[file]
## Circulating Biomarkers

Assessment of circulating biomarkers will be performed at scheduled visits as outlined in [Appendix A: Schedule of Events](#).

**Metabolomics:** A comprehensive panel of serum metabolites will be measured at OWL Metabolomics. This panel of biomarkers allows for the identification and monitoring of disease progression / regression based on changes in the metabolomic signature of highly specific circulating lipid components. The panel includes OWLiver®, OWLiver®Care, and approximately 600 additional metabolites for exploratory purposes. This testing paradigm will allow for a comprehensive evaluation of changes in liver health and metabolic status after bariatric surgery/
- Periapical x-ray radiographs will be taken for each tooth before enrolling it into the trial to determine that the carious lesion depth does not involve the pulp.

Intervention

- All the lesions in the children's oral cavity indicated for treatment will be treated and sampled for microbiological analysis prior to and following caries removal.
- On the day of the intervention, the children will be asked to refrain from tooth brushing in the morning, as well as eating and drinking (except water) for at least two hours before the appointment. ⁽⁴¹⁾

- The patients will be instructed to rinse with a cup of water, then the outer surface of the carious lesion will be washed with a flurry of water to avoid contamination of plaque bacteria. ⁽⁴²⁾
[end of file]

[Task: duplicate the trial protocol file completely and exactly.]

## Circulating Biomarkers

Assessment of circulating biomarkers will be performed at scheduled visits as outlined in [Appendix A: Schedule of Events](#).

**Metabolomics:** A comprehensive panel of serum metabolites will be measured at OWL Metabolomics. This panel of biomarkers allows for the identification and monitoring of disease progression / regression based on changes in the metabolomic signature of highly specific circulating lipid components. The panel includes OWLiver®, OWLiver®Care, and approximately 600 additional metabolites for exploratory purposes. This testing paradigm will allow for a comprehensive evaluation of changes in liver health and metabolic status after bariatric surgery/
- Periapical x-ray radiographs will be taken for each tooth before enrolling it into the trial to determine that the carious lesion depth does not involve the pulp.

Intervention

- All the lesions in the children's oral cavity indicated for treatment will be treated and sampled for microbiological analysis prior to and following caries removal.
- On the day of the intervention, the children will be asked to refrain from tooth brushing in the morning, as well as eating and drinking (except water) for at least two hours before the appointment. ⁽⁴¹⁾

- The patients will be instructed to rinse with a cup of water, then the outer surface of the carious lesion will be washed with a flurry of water to avoid contamination of plaque bacteria. ⁽⁴²⁾